The United Nations Security Council voted in favor of establishing a no-fly zone over Libya and taking other action to guarantee the safety of civilians there. Germany, however, opted not to participate and abstained from Thursday's vote. Nevertheless, Western action could come quickly.
It was a big day for Germany. On Jan. 1 of this year, Germany began a two-year stint as a non-permanent member of the United Nations Security Council. Foreign Minister Guido Westerwelle was resolute: "Germany will be a reliable, responsible and engaged partner," he said. "We will do our part to ensure that the world continues to see the Council as the central body for peace and security in the world."
This week, however, his message was a different one. The Council voted on Thursday in New York to impose a no-fly zone over Libya and to take "all necessary measures" to protect civilians in the country from the advancing forces of Libyan dictator Moammar Gadhafi. The move came as a last-ditch effort to halt pro-Gadhafi forces as they advance toward Benghazi, one of the final rebel strongholds, in a move to crush the insurrection that has gripped Libya since mid-February.
Germany, however, along with China and Russia, abstained from the vote. "It was not an easy choice," Westerwelle said in Berlin on Friday. "But in weighing the decision, including the risks, we came to the conclusion that we will not take part in a war, in a military mission in Libya, with German troops."
The political opposition in Berlin expressed agreement with the decision. Speaking at a press conference in Stuttgart, where he was campaigning ahead of next weekend's state elections, Social Democrat leader Sigmar Gabriel said "I can understand the skepticism, and for that reason the abstention was the right move." Jürgen Trittin, his counterpart from the Green Party added: "It is good that the abstention did not block the resolution."
But the Green Party's co-leader, Cem Özdemir, criticized the government's abstention in an interview with SPIEGEL ONLINE. "Despite the risks associated with a no-fly zone, Germany should have voted on the side of its European partners like France and Great Britain," he said. "The core of our actions must be the prevention of Gadhafi's war against his own people as well as providing aid for the refugees using proportionate means." Özdemir also said he was relieved by the resolution. "I am pleased by the decision and I sincerely hope that it hasn't come too late."
The immediate results of the resolution remain unclear. French sources told Reuters that action against pro-Gadhafi forces in Libya could begin within hours. NATO ambassadors were meeting on Friday to discuss the alliance's response to the UN resolution and said the group was "planning for all eventualities." France and Britain have been the primary movers behind the passage of a strong UN resolution, but US President Barack Obama spoke with both French President Nicolas Sarkozy and British Prime Minister David Cameron on Thursday and pledged US support.
Speaking in Tunisia, US Secretary of State Hillary Clinton said that a no-fly zone would include "certain actions taken to protect the planes and the pilots, including bombing targets like the Libyan defense systems."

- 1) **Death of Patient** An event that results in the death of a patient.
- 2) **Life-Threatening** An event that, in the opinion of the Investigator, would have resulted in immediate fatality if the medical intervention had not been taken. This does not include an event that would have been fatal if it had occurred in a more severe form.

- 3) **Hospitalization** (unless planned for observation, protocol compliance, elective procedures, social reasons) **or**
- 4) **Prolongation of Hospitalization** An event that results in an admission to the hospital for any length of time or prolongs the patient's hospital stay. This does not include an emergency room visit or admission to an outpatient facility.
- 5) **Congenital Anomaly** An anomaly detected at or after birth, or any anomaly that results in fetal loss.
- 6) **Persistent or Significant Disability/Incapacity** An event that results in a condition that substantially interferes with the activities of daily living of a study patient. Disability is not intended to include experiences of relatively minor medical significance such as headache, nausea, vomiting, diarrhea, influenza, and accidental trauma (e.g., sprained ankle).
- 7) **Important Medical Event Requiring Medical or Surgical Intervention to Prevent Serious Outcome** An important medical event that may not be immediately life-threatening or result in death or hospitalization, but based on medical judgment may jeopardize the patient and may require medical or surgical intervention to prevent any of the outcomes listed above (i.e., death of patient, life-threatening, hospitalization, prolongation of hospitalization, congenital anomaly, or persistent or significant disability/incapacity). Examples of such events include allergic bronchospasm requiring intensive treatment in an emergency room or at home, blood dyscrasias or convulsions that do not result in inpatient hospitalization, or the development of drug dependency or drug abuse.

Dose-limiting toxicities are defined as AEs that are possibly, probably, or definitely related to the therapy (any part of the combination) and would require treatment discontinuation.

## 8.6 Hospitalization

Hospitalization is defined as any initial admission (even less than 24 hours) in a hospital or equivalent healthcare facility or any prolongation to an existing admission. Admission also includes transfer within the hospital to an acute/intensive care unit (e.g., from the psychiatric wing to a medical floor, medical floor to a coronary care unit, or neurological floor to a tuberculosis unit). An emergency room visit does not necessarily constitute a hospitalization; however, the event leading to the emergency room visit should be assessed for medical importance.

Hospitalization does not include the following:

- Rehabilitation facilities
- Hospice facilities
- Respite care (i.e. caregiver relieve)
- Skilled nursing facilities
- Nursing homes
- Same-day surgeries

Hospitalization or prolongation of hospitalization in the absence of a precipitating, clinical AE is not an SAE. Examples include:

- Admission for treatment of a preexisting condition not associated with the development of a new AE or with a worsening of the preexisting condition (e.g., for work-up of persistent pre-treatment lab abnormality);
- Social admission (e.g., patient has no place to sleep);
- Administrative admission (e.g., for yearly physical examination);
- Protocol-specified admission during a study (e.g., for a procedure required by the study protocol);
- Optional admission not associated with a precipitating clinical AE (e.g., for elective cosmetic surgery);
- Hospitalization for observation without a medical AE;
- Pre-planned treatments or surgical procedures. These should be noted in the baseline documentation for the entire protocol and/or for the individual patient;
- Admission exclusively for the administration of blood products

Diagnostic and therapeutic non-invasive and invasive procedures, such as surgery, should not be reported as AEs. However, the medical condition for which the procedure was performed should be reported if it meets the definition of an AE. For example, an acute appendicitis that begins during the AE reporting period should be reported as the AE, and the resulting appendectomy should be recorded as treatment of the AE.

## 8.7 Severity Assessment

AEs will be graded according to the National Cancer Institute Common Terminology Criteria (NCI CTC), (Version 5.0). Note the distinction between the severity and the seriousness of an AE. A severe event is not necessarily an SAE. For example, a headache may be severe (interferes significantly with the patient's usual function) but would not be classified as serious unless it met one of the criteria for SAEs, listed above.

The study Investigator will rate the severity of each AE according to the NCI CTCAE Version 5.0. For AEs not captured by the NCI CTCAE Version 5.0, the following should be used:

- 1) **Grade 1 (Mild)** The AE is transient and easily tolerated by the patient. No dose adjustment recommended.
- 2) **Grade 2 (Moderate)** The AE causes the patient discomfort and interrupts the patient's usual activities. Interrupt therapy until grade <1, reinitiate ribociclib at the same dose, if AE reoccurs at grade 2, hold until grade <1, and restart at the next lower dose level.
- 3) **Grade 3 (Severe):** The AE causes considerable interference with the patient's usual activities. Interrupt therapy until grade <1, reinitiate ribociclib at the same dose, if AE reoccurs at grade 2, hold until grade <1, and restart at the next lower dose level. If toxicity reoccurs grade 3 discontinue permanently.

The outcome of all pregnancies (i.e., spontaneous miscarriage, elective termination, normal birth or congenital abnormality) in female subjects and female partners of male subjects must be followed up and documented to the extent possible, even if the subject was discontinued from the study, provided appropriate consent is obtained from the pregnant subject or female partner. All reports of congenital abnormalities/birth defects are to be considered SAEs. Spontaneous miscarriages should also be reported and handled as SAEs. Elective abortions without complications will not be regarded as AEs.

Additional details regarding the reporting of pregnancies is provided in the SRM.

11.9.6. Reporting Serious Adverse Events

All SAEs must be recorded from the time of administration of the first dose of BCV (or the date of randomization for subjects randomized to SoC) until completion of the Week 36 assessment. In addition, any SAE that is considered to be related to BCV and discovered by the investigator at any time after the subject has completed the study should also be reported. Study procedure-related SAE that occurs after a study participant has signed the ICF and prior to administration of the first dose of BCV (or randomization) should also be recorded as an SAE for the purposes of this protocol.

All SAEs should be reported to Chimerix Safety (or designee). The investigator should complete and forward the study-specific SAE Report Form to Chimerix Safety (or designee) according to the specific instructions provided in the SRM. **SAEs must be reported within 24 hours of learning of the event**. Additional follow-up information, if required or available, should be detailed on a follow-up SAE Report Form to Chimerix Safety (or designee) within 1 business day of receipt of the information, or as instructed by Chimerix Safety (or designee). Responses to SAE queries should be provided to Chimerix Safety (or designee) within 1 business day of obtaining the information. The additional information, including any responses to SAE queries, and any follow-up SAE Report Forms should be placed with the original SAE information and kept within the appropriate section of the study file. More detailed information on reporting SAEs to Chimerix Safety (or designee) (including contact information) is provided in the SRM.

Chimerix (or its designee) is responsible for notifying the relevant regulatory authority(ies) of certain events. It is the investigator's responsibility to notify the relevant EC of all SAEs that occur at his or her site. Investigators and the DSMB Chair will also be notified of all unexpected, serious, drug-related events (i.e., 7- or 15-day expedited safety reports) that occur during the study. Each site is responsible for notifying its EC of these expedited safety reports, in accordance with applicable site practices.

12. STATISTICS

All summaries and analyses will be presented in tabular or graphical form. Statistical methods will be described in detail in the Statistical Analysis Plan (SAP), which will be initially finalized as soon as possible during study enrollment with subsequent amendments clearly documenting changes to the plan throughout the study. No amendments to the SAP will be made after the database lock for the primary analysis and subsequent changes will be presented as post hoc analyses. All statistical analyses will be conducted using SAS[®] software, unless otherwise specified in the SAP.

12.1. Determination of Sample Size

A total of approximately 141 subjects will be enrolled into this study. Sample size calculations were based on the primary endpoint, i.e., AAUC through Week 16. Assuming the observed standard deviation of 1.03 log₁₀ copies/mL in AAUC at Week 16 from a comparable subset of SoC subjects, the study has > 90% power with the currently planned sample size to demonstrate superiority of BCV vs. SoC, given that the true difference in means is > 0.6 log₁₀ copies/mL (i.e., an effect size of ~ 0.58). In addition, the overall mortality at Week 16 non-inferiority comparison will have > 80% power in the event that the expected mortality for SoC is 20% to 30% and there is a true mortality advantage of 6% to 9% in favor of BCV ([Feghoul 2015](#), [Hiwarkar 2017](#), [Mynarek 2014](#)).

The regime of Libyan dictator Moammar Gadhafi, for its part, has insisted that it is not concerned. In comments on Friday in the wake of the UN Security Council resolution authorizing the establishment of a no-fly zone over the country and military action to protect civilians from Gadhafi's troops, the dictator's son, Saif al-Islam, said that Libya was "not afraid."
His father was more explicit. In announcing plans to advance on the rebel stronghold of Benghazi, in northeastern Libya, Gadhafi senior said: "It's over. The issue has been decided. We are coming. ... We will find you in your closets. We will have no mercy and no pity."
Residents of the Libyan town of Misrata have reported that pro-Gadhafi forces have been bombarding the town with heavy artillery since early Friday morning. In addition, witnesses said that the Libyan air force flew three sorties against Benghazi on Thursday. Gadhafi had pledged to surround Benghazi on Friday ahead of moves to retake the city, which has been firmly in rebel hands for three weeks.
The Wall Street Journal reported on Friday that Egypt has begun shipping weapons to anti-Gadhafi forces across the border and that Washington is aware of the shipments. Qatar has said it would join international efforts establish peace in Libya.
The European Union, however, has urged close cooperation among all international partners. In a joint statement, European Council President Herman Van Rompuy and Catherine Ashton, Europe's high representative for foreign affairs, said: "We must ensure that we continue to coordinate closely, together with the United Nations, the Arab League, the African Union and other international partners."
And Germany, it would seem, is not going to be completely uninvolved. According to government sources, the administration of Chancellor Angela Merkel has offered to take part in AWACS surveillance flights over Afghanistan -- as a way of freeing up US aircraft for the coming operation in Libya.
cgh -- with wire reports
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